The loss of Tony Cozier has been well highlighted by the many cricketing pundits throughout the fraternity, undoubtedly deservedly. West Indies cricket and Tony Cozier were a very much a hybrid relationship. This son of the Caribbean encapsulated the essence of what it is to be a fan of cricket in this part of the world.
The commentary booth aptly named after him in Barbados will see that his name is not forgotten, but the Tony Cozier philosophy was much more profound, and was eloquently expressed in his columns which assessed, analysed, beseeched and asked pertinent questions of us as individuals and as a people.
He sought to teach or remind readers of his articles, hopefully read by every West Indian, that cricket was more than a game but was also a great institution of the region. All of this will add to his enduring legacy. For me we are missing the point of what his legacy should be, which is his commitment to the sport and how he engaged many of the issues that have plagued West Indies cricket in the last decade and a half. So it’s not Tony Cozier the quintessential journalist or commentator per se, it is the tenets which have inspired his work that have made him a household name in his field. That’s his legacy.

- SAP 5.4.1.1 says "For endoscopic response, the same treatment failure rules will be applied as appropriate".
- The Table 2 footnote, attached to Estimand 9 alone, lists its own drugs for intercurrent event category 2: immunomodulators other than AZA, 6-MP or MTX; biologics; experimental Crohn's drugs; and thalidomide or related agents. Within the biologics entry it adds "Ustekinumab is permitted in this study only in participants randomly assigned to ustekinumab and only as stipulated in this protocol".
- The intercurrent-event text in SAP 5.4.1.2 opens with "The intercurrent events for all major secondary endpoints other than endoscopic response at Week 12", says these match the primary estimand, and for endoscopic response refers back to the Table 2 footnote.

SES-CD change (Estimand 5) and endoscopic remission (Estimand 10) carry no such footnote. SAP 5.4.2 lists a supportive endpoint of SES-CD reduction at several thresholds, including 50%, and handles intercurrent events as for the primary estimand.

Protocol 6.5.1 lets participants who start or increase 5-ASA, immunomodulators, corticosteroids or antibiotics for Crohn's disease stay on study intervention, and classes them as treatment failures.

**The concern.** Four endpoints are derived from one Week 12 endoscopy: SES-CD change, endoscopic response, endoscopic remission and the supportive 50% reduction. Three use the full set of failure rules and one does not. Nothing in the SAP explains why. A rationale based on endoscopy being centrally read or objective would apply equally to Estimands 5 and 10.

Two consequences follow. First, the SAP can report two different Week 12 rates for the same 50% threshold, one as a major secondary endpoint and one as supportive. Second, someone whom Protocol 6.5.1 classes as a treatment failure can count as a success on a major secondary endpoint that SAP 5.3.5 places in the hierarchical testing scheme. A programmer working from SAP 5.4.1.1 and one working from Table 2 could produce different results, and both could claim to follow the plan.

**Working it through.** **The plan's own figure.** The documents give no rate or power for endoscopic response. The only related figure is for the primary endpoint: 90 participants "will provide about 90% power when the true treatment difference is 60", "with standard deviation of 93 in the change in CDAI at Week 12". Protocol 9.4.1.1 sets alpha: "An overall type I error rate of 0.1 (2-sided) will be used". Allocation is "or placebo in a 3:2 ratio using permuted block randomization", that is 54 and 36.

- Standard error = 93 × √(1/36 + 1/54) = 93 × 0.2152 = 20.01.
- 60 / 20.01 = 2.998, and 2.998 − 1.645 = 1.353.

While one can attribute his longevity to being a professional, the care reflected in his columns as a custodian of the game speaks volumes about the man. And that is something he surely would want to transplant to the people of the region, especially the powers-that-be who govern our lovely game.
His role in the resurgence of West Indies cricket consisted more in writing a scathing report or offering a kind word, whichever was applicable, without fear or favour.
My encounter with Mr Cozier when I made my debut for West Indies at the Test level was an amicable one, and he reminded me of the magnitude of the opportunity and importance of West Indies cricket. “It’s never too late, make the most of the opportunity” were his words. Let’s hope it’s not too late for us to emulate Tony Cozier the Caribbean man. West Indian cricket will be better off for it.